Partisanship didn’t cause Scalise shooting, the rage of the unheard did
© Victoria Sarno Jordan

A lone gunman, reportedly distraught over President Trump’s election, opened fire on Republican members of the congressional baseball team last week. 

Bullets struck four people including the majority whip of the House of Representatives­– Steve Scalise (R-La.).

In the hours that followed, it quickly became clear that the senseless act of violence was deeply condemned by the vast majority of people, regardless of political affiliation. 

As it should.


However, despite the unity in wishing the victims full and speedy recoveries, the partisan vitriol that preceded the attack immediately continued in placing blame for the shooting.


It is no surprise that conservatives blamed liberals.

Memes featuring pictures of Kathy Griffin holding the — now infamous — decapitated Trump effigy; resist protesters burning cars; and beaten up Trump paraphernalia-wearing conservatives accompanied social media posts as additional evidence of the "violent left."

Author Dinesh D'Souza tweeted, "What do @KathyGriffin and the theatrical Trump assassins in the park say when they see their words translated into action?"

Meanwhile, it was equally unsurprising that the left blamed lax gun control for the shooting.

David Frum, senior editor of The Atlantic, tweeted "Virginia: No background checks. No licensing. No registration. No permit req'd for concealed carry of long guns. Open carry long guns & handguns."

Igor Volsky, Vice President at the Center for American Progress, tweeted "Deranged people of all types & motivations do bad things. Access to guns makes them deadly. We must make guns harder to get in America."

In response, conservatives accused the left of using this tragedy to push gun control policy and exploiting the violent victimization of a Republican who would likely oppose such reform.

While some have jumped to their partisan conclusion on why a prominent politician was gunned down in a democracy like America, others are thinking longer and harder about what transpired.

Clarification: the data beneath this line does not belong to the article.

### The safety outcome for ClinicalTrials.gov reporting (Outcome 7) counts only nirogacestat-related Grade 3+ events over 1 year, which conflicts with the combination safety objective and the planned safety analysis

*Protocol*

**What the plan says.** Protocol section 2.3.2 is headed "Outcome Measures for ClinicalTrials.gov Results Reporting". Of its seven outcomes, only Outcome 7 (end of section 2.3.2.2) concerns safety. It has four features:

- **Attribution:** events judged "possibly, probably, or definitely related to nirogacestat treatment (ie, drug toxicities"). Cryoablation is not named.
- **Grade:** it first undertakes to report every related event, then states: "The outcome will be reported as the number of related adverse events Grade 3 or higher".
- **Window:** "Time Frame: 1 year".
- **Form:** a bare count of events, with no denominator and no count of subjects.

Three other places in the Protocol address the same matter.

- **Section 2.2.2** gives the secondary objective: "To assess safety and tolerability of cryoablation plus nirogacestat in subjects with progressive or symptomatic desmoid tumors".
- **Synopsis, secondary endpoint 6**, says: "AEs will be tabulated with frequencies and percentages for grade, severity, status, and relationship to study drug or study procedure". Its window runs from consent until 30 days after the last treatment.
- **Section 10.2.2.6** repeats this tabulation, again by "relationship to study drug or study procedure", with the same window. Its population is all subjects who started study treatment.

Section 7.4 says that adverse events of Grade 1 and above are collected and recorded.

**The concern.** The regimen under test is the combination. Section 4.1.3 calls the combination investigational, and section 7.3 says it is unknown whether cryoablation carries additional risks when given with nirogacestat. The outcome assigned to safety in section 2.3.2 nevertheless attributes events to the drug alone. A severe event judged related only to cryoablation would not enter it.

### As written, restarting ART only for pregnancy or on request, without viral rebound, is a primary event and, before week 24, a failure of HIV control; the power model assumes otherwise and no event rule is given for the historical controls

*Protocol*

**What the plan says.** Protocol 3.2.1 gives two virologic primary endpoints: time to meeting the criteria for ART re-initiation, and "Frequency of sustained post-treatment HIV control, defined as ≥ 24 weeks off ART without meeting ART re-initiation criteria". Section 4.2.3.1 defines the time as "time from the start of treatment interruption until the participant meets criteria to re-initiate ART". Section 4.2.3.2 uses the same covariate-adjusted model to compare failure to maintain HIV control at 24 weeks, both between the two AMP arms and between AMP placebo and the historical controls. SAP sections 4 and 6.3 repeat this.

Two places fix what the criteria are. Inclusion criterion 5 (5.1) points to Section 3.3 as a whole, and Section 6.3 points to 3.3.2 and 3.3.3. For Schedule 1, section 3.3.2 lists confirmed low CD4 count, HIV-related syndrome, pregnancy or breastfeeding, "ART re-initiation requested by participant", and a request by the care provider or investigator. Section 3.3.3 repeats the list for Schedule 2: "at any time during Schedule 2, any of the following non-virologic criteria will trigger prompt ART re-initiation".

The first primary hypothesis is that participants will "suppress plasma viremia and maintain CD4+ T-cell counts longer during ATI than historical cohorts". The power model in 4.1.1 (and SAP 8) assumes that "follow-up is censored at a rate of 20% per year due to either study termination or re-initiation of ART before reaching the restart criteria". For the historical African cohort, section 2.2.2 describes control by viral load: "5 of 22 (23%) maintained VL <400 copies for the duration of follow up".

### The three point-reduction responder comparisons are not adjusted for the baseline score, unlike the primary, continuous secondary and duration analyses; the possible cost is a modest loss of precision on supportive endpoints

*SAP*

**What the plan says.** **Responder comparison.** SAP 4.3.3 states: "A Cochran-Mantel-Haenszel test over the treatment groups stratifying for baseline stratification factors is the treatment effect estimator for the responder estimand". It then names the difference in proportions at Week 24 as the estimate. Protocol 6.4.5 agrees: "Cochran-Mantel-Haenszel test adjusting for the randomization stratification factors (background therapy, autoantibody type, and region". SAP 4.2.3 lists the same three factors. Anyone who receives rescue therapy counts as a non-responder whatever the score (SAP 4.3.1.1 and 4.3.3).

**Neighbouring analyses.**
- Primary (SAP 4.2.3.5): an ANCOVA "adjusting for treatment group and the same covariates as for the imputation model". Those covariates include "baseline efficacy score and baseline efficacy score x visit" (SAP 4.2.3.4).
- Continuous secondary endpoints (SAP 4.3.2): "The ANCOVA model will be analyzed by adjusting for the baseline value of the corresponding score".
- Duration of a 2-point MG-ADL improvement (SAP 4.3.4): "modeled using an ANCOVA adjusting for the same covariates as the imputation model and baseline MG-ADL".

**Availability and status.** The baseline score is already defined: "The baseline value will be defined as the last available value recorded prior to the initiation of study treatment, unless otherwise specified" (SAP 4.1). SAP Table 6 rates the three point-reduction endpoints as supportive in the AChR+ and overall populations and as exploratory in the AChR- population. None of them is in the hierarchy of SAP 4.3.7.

In due time, more details about the gunman's motivation will probably be revealed, but whatever he believed and however he attempted to rationalize his actions will likely be only a symptom of a larger sociological problem­ that would still exist even if his access to guns were more restricted.

Ignoring the disaffected is one way to create an environment that cultivates violence. For example, like the Baltimore riots in 1968, liberal protesters resorted to violent demonstrations following the police-involved death of Freddie Gray.

In the 60's Martin Luther King explained the riots as "the language of the unheard." 

That message resonates still. While racism is no longer as overt as it once was, covert forms are still prevalent, but largely ignored.

In addition to racism, restricted access to education, justice, physical and mental healthcare, and affordable housing, are among other issues lacking solutions.

Elected officials must regain perceived legitimacy by addressing the sociological issues that plague the disaffected; while also becoming more trustworthy, respectful, and neutral; as well as giving all people a voice by listening to their concerns, regardless of partisanship.

For years, America's perceived legitimacy has been compromised, most recently with Russian intervention in the election of the president of our sovereign nation. 

More consistently, our country has disenfranchised and marginalized large segments of our population without redress.

Why does America's democracy now find itself in a place where people resort to violence to express their political disagreements? Because the process in place to arbitrate these disagreements is no longer perceived as being procedurally just.

If American politicians don't regain legitimacy and begin addressing the sociological root causes of incidents like this, these tragedies will be destined to repeat and our rule of law will continue to erode to the detriment of us all.

Kimberly Mehlman-Orozco holds a Ph.D. in Criminology, Law and Society from George Mason University, with an expertise in human trafficking. She currently serves as a human trafficking expert witness for criminal cases and her book, “Hidden in Plain Sight: America's Slaves of the New Millennium,” will be published by Praeger/ABC-Clio this year. Mehlman-Orozco’s writing can be found in Thompson Reuters, Forbes, The Washington Post, The Houston Chronicle, The Baltimore Sun, The Crime Report and The Diplomatic Courier.

The views expressed by contributors are their own and are not the views of The Hill.